The excessive distribution method


Under this method, you do not report any income until you either receive a distribution or sell the shares. When this happens, your earnings are taxed at the highest ordinary income rate (39.6% as of 2013), regardless of your actual income tax bracket. You must also allocate your gains "ratably" over your investment period. Then you are hit with an interest charge, compounded annually, starting on the first day you invested.

Here’s an example:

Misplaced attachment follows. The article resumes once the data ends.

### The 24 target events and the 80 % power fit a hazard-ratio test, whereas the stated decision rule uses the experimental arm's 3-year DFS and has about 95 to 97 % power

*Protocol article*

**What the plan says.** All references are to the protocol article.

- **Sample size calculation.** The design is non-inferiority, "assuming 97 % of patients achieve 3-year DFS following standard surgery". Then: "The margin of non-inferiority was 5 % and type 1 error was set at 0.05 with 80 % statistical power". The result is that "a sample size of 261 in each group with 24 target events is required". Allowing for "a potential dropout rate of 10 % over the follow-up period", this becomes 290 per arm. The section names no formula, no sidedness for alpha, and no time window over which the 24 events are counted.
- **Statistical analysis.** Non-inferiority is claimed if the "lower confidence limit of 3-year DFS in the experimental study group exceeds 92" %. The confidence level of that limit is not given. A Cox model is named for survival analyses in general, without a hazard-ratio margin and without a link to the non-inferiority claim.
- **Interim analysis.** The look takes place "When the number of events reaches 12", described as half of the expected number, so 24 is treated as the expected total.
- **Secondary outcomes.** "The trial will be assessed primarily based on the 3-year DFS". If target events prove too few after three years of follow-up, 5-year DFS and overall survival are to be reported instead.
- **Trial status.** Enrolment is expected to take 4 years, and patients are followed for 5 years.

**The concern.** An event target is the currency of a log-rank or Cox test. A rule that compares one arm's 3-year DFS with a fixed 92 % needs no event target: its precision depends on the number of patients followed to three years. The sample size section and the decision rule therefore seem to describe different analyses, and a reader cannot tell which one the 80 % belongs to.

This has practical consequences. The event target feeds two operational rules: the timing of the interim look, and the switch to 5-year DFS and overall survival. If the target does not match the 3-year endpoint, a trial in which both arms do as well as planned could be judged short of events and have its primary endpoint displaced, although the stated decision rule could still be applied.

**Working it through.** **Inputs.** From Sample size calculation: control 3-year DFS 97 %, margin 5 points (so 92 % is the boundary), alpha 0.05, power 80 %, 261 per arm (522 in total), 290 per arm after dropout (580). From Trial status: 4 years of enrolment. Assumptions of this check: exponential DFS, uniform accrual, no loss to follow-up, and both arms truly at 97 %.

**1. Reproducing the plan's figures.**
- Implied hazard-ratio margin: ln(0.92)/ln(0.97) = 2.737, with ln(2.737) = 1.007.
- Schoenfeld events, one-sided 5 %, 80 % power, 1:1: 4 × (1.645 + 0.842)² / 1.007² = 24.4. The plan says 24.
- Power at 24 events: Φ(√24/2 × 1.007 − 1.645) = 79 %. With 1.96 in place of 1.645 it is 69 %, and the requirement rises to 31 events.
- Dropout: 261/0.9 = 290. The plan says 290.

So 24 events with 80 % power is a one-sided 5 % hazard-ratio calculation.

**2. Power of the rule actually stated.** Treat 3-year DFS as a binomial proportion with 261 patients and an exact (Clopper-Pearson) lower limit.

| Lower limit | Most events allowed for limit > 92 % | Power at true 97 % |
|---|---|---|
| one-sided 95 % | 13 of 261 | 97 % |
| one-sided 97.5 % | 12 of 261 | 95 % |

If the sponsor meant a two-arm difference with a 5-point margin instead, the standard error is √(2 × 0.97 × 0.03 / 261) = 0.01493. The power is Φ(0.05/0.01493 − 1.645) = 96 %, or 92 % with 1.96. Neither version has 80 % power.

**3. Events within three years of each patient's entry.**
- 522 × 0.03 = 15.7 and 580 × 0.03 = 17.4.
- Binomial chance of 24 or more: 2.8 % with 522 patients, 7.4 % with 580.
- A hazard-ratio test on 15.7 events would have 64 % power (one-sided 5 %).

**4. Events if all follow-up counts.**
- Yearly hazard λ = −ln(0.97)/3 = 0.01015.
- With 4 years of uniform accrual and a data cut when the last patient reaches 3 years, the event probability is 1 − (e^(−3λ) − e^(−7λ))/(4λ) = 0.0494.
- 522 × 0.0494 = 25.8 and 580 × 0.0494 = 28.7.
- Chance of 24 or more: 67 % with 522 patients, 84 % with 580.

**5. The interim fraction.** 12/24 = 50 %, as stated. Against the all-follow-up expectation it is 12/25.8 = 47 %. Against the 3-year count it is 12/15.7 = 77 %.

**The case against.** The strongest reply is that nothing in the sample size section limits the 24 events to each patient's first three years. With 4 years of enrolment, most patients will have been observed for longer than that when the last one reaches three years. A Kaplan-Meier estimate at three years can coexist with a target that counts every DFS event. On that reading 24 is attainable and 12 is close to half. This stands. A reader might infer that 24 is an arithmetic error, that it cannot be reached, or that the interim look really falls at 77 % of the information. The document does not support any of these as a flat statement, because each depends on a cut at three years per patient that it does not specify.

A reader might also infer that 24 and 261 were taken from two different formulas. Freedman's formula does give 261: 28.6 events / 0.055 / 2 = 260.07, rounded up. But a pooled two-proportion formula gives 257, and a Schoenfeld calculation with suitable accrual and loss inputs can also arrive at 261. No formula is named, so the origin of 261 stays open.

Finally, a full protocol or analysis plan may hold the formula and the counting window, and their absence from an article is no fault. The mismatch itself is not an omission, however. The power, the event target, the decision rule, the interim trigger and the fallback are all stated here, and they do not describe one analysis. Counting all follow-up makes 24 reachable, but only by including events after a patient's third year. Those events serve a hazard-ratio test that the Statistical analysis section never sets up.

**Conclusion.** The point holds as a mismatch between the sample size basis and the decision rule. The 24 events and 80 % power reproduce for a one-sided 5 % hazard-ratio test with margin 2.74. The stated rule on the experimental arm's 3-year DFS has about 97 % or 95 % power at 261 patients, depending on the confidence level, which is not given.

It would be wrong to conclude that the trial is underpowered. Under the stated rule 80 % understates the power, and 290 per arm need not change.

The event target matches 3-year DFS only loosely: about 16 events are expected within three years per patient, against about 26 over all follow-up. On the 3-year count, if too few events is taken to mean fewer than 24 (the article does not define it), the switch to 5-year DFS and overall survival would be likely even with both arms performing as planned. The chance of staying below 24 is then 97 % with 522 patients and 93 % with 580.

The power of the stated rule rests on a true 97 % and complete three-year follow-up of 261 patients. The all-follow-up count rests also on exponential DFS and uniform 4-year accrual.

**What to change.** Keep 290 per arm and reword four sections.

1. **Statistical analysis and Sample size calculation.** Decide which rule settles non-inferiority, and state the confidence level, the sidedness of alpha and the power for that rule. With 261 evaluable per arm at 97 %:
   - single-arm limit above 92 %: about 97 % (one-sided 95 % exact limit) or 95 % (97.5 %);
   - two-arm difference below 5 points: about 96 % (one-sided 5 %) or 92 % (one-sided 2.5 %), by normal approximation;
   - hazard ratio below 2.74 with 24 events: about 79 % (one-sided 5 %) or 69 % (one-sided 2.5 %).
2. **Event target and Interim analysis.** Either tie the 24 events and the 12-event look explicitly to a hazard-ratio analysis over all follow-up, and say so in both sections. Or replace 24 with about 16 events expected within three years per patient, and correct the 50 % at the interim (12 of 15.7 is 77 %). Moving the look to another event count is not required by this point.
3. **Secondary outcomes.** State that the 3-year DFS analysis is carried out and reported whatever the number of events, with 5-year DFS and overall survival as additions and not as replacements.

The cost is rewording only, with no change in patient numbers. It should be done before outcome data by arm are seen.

Suppose you invest $10,000 in a foreign fund. After 5 years, you sell the fund for $15,000. The IRS assumes your gain was earned equally over the 5 years, so you need to allocate $1,000 to each year. For the first year your tax is 39.6%, or $396 (regardless of your actual tax bracket). Then you need to pay interest (assume 8%) over the last 5 years. This is repeated for each of the following years. This method generally results in significant payments due to the accrued interest (compounded). And losses are not tax deductible.